Bukit Bintang, Cebu Pacific, Fr, Giordano, J. CO Donuts, KL Hop-on Hop-off, KL Monorail, KL Sentral, KLIA Express, KLIA LCCT, Kuala Lumpur, Malaysia, Menara KL, Nasi Lemak, Pavilion Mall, Petronas Tower, Sky Hotel, Sticky, Suria KLCC, Truly Asia, WOW Philippines
… or Welcome to Kuala Lumpur in English.
My sister purchased Cebu Pacific promo tickets way back in February and after months of waiting, my sister, her boyfriend Arman, and I finally flew to Kuala Lumpur, the capital of Malaysia. I’ve been wanting to visit Malaysia ever since I saw their Malaysia, Truly Asia tourism campaign which, in my opinion, is at par with our WOW Philippines campaign. It made me curious as to why they claim that their country is Truly Asia.
We arrived in Kuala Lumpur half an hour past 1 in the afternoon, 20 minutes ahead of our scheduled arrival. I knew that we’d be going through the Low-Cost Carrier Terminal (LCCT) of the Kuala Lumpur International Airport so I didn’t expect much from the terminal.
A random thought that popped into my head was the time zone Kuala Lumpur was in. When we landed in KL, the flight attendant announced the time and told us that there is no time difference between it and Manila. If you check the map of the world, KL is farther than Jakarta from Metro Manila and yet the time in Jakarta is an hour behind. I wonder why…
Anyway, as with other international flights, we had to go through immigration first before being able to get out of the terminal. I noticed that there were tarpaulins with instructions regarding their immigration process for foreign passport holders. They had a finger scanner that’s similar to the one in Beijing Capital International Airport and then they placed some sort of stickers on your passport after having your fingers scanned. The immigration officer didn’t ask me to place my fingers on the scanner and just stamped an arrival mark on my passport, no stickers on my passport. I rushed to my sister and Arman to check their passports – both had stickers. I went back to the officer and asked why I didn’t get a sticker but he just told me that there was no need. Err, okay, I was pretty much worried all throughout the day just because of some stickers.
We passed by the Malaysia Tourism booth to get a map of Kuala Lumpur before going out of the terminal. It was already past lunch time so we headed to McDonald’s to grab a quick meal. It was a good thing that we exchanged our Pesos to Ringgits before leaving Manila, saving us the hassle of having our money exchanged in KLIA.
Rather than hailing a cab to reach the city center, we rode the KLIA Transit instead. Knowing that the airport is more than 50 kilometers away from the city center, it would be very expensive to ride a cab all the way to the city. We asked around and we were directed towards the KLIA Transit bus which will bring us to the KLIA Express Train that goes all the way to the Kuala Lumpur Sentral. For 12.50 RM, you’d get a fast and comfortable ride to KL.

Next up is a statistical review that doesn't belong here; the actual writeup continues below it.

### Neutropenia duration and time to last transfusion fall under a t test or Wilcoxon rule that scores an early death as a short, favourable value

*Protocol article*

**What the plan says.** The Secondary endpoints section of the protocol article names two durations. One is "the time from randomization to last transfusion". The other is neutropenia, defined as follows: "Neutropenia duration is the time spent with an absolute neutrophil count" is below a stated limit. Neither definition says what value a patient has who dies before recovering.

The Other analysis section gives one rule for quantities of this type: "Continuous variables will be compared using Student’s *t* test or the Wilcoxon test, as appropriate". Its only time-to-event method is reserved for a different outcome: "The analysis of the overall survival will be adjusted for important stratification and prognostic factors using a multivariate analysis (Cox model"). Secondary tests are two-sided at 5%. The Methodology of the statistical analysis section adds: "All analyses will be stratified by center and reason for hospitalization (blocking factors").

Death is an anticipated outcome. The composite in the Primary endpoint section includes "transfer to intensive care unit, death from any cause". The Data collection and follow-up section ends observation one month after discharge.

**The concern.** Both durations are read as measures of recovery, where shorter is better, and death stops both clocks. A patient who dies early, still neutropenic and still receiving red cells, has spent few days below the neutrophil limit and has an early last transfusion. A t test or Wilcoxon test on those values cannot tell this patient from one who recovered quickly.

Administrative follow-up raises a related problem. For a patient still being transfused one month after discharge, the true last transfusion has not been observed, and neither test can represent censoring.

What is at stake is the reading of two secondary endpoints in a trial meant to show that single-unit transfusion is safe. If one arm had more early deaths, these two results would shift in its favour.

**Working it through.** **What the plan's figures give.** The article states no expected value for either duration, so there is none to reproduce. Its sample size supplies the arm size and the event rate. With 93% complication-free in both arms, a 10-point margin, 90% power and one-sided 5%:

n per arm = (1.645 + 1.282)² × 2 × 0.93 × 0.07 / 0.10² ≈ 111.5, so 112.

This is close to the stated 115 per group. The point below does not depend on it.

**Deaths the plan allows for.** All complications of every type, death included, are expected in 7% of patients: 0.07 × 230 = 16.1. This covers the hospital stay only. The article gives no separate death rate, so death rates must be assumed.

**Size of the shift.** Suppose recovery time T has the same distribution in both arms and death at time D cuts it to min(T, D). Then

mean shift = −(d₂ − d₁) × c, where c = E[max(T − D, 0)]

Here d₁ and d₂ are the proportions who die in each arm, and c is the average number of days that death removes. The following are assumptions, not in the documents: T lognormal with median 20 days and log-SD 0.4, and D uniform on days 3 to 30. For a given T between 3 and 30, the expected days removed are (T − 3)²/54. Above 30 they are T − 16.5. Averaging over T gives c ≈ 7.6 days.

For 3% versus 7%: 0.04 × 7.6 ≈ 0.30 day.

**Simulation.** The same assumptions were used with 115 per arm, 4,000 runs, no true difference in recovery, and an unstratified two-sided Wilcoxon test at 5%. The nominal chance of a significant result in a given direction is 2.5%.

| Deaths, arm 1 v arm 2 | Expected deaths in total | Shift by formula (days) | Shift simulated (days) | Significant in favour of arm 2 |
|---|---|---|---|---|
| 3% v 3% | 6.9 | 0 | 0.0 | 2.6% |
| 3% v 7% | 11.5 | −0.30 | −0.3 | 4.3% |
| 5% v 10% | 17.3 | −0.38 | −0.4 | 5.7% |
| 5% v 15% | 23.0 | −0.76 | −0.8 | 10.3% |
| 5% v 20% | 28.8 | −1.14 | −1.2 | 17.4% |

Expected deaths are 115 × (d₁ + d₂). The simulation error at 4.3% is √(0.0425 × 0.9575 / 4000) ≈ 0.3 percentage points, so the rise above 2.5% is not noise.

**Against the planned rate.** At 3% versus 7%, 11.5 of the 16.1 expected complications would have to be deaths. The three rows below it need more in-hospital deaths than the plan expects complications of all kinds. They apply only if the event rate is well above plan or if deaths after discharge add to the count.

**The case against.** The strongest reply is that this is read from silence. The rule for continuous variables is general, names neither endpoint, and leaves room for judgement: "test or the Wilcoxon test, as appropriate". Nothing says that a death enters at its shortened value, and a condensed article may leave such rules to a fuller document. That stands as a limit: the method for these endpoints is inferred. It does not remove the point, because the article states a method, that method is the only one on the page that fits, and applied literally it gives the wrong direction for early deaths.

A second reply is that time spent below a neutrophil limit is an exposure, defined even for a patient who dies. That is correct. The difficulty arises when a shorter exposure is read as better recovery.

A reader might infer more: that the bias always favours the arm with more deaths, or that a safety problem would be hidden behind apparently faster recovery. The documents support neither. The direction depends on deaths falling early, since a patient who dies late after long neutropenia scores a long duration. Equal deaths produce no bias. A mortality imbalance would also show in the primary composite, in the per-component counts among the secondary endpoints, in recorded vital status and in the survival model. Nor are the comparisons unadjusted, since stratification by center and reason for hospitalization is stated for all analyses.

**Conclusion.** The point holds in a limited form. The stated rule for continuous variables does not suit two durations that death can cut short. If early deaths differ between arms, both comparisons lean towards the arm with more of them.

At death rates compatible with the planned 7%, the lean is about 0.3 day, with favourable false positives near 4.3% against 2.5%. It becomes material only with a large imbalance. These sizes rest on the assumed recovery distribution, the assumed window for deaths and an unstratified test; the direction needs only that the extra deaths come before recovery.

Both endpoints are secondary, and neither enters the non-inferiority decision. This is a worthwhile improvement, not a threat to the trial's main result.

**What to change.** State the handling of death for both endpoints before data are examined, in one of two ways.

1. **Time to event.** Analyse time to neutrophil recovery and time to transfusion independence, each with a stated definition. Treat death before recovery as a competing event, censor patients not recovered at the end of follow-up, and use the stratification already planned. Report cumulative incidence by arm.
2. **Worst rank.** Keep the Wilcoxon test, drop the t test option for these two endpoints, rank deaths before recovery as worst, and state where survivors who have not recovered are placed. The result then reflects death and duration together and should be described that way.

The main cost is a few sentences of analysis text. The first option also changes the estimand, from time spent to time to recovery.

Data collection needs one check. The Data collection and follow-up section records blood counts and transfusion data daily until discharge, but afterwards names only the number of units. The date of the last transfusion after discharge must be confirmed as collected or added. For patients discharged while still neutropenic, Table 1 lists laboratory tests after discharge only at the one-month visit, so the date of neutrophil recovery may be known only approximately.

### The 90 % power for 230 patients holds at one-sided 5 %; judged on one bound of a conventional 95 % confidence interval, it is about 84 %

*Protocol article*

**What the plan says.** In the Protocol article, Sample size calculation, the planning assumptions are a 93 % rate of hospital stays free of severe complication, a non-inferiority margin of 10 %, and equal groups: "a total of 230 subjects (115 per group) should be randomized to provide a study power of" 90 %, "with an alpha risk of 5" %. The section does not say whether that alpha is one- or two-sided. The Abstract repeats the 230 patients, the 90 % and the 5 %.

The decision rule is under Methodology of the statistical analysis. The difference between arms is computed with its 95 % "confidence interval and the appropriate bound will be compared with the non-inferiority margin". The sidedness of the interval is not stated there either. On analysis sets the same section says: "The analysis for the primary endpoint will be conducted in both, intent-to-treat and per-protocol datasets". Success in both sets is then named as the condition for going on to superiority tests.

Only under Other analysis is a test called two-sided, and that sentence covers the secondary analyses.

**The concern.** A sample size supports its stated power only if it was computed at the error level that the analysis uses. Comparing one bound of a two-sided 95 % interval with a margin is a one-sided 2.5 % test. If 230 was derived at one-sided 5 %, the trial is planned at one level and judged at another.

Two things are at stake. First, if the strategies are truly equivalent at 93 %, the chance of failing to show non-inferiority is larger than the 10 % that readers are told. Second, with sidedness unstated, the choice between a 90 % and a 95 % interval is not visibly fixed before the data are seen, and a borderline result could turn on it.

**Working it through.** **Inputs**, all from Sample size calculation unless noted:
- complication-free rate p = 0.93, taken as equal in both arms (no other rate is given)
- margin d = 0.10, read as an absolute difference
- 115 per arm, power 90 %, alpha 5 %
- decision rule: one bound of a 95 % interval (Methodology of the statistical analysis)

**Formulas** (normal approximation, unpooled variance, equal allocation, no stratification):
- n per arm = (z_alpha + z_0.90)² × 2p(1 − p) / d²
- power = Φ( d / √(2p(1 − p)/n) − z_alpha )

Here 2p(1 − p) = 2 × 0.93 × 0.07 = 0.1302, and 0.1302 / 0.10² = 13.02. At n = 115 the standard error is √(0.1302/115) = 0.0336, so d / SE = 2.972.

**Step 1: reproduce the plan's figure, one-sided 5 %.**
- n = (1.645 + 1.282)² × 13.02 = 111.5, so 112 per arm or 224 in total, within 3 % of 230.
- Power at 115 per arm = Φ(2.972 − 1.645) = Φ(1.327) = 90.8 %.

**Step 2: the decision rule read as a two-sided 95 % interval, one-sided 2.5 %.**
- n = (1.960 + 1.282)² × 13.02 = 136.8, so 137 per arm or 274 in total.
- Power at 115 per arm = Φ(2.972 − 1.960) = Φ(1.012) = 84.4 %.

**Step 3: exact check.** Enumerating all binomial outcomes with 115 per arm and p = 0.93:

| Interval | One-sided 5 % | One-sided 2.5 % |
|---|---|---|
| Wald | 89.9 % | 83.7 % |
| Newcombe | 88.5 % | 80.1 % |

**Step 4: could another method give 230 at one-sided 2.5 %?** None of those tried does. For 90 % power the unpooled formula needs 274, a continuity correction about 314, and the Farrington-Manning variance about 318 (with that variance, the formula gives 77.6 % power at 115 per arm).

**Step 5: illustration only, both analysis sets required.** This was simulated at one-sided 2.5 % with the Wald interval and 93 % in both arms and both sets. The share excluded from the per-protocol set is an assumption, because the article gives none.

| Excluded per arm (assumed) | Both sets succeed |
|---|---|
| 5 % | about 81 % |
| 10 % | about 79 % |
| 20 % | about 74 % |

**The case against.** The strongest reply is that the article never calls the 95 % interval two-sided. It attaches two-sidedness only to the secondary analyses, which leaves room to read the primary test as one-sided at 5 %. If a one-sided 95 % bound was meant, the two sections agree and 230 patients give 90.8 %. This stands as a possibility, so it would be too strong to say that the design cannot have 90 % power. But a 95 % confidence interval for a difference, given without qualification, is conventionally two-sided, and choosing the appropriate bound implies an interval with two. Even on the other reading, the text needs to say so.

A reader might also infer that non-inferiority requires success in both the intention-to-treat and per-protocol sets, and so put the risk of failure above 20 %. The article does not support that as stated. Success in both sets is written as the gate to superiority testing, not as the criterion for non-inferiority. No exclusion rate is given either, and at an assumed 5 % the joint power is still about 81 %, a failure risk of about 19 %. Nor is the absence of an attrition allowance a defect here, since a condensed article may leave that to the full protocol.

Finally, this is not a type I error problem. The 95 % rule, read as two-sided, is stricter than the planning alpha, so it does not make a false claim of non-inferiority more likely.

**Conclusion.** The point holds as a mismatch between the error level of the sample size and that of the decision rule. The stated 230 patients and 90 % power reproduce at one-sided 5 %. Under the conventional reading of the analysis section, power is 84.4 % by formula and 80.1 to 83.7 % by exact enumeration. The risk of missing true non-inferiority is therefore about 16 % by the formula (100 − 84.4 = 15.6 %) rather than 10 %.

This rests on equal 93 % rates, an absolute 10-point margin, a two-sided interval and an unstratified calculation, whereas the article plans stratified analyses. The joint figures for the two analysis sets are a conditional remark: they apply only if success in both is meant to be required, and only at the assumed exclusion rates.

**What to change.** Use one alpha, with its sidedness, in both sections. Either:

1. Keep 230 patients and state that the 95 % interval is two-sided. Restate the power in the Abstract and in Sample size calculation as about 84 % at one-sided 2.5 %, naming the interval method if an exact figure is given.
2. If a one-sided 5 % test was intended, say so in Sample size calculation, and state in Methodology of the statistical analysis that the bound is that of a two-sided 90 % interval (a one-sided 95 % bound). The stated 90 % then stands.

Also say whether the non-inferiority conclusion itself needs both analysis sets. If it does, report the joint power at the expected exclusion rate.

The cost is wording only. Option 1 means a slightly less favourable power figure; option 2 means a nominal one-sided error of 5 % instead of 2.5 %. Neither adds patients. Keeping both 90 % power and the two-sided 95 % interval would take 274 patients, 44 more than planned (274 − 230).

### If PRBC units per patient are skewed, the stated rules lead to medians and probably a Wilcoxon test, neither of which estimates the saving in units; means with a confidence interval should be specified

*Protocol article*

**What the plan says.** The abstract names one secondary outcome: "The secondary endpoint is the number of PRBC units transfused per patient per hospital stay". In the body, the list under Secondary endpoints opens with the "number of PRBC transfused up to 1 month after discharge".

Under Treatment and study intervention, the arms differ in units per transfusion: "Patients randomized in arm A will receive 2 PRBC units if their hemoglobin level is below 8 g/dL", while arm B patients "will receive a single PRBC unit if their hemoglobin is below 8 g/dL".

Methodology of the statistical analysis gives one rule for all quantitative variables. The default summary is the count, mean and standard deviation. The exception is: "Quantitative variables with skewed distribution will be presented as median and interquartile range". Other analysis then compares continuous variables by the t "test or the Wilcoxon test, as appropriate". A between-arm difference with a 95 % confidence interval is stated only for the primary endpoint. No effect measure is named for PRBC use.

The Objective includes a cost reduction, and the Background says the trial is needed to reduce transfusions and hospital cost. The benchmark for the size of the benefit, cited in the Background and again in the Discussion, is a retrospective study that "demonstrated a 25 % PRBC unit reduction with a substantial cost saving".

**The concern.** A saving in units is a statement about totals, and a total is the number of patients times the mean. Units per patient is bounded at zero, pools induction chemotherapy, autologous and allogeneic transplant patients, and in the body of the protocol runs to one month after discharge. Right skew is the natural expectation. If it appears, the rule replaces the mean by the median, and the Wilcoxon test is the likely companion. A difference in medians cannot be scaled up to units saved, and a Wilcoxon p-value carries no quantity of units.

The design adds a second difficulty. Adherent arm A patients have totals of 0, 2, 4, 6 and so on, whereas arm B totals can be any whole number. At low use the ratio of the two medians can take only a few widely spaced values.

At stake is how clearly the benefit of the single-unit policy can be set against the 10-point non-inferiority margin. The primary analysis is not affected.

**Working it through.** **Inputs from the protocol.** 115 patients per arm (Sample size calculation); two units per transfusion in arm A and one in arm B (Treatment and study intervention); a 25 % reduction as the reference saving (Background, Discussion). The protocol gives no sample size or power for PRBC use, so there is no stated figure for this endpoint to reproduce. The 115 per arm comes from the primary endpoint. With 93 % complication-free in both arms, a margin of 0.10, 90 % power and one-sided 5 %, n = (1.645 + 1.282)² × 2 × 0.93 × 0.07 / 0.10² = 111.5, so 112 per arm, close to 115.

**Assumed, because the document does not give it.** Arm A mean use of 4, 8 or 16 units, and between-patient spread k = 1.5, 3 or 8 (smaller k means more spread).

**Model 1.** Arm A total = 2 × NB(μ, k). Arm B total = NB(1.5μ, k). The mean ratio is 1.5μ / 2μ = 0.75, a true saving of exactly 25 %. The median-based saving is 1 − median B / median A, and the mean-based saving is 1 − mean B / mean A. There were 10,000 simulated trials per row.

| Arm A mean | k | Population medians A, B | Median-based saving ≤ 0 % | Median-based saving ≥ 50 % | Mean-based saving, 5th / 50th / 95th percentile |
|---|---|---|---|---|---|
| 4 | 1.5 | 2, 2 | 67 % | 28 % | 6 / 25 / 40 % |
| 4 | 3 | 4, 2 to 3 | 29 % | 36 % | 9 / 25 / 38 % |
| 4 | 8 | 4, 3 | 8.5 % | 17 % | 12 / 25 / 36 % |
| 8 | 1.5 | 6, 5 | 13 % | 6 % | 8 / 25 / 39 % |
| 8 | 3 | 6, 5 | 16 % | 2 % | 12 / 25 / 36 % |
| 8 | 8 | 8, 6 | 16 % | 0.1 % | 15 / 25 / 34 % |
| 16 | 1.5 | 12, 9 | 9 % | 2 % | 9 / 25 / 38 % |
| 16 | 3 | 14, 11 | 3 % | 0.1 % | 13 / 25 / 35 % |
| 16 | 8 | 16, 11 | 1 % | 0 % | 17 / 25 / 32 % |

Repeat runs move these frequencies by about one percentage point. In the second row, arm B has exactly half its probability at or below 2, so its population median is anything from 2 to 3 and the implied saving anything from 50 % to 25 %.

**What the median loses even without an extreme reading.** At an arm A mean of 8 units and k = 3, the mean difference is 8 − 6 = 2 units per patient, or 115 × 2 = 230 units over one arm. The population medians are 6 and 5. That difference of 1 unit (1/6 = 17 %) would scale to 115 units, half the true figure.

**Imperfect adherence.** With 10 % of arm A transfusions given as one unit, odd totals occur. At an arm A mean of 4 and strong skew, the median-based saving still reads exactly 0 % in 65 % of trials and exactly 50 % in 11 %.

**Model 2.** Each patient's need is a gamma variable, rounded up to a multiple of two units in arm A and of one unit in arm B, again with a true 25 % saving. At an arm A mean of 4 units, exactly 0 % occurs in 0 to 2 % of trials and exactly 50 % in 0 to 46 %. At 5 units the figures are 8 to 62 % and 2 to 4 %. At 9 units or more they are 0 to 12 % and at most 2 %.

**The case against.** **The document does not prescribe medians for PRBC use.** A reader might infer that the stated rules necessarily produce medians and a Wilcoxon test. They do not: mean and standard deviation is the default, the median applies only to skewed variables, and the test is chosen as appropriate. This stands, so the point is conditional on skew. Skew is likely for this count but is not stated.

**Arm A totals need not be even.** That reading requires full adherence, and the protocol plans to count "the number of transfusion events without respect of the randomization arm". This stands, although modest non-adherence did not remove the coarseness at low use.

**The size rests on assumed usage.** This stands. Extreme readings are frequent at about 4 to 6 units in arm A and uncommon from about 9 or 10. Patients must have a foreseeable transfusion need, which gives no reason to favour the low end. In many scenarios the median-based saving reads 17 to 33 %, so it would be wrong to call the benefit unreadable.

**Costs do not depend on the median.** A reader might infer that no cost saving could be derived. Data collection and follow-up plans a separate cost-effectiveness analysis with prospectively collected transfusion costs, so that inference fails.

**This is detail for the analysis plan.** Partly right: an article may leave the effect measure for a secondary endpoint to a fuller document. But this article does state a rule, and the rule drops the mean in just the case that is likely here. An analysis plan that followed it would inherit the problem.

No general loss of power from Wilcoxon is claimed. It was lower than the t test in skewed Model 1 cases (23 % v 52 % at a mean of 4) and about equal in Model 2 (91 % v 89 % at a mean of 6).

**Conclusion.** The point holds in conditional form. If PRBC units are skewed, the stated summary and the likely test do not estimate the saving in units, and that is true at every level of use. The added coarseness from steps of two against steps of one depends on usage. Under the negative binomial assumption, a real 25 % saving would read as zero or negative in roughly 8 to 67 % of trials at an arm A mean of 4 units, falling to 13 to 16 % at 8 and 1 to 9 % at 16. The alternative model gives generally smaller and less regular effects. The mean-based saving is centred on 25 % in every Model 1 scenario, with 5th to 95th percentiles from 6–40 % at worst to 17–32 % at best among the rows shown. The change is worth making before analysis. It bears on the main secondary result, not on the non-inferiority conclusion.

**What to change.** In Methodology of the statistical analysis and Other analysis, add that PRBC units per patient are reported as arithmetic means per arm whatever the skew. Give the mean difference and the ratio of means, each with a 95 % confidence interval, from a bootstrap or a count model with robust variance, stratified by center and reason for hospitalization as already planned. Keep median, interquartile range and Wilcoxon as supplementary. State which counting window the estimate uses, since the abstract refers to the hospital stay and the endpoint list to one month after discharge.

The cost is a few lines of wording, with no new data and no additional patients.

When we arrived at the Salak Tinggi station of the KLIA Express Train, I couldn’t help but feel envious about how progressive Malaysia is. Seriously, the Philippines was way above all other Southeast Asian nations before but now, it is lagging behind its neighbors. I hope we see that changing soon. Anyway, we headed to the platform and waited for the train to arrive.
All three of us were pretty much impressed by the train. I guess the controversial North Rail was supposed to be something like this, connecting Metro Manila to the Diosdado Macapagal International Airport in Clark which is being geared to become our country’s premier international gateway. The train had a nice interior and comfortable seats. There were only a few seats inside but I guess the extra space was needed for the luggage of the passengers. The views while inside the train were fantastic, we passed by what I presume is a palm tree plantation as well as Putrajaya, Malaysia’s administrative capital.
The trip from Salak Tinggi to the Kuala Lumpur Sentral took less than 30 minutes, very quick I must say. KL Sentral is a fairly recent development in Kuala Lumpur that aims to become KL’s transportation hub and financial center. It is Southeast Asia’s largest train station and it is surrounded by commercial buildings.
We’ve already planned how we’ll reach our hotel while we were on the train so we thought we were good to go. The plan was simple, transfer to the KL Monorail after arriving at KL Sentral. Apparently, it wasn’t that simple at all. The KL Monorail’s Sentral Station is not connected to KL Sentral. We asked for directions and the lady at the information booth told us that we had to go out and walk a bit to reach the KL Monorail. We had to go down to a tunnel-ish area where a lot of buses were in line and walked until we were able to see some sunshine. We followed the covered walkway and saw a sign that the KL Monorail was straight ahead. We followed the sign and walked some more, passing through a not-so-rich neighborhood until we saw the tracks of the KL Monorail. After a few more minutes of walking, we finally saw the KL Monorail station. But wait…
We ended up not in KL Sentral Station but in Tun Sambanthan Station, the station after Sentral. Yes, we walked that far. Apparently, we should’ve followed the covered walkway and turned right rather than going straight, darn that KL Monorail straight ahead sign! Anyway, there was nothing we can do since we were there already so we just bought tickets to the Imbi Station where our hotel was nearby.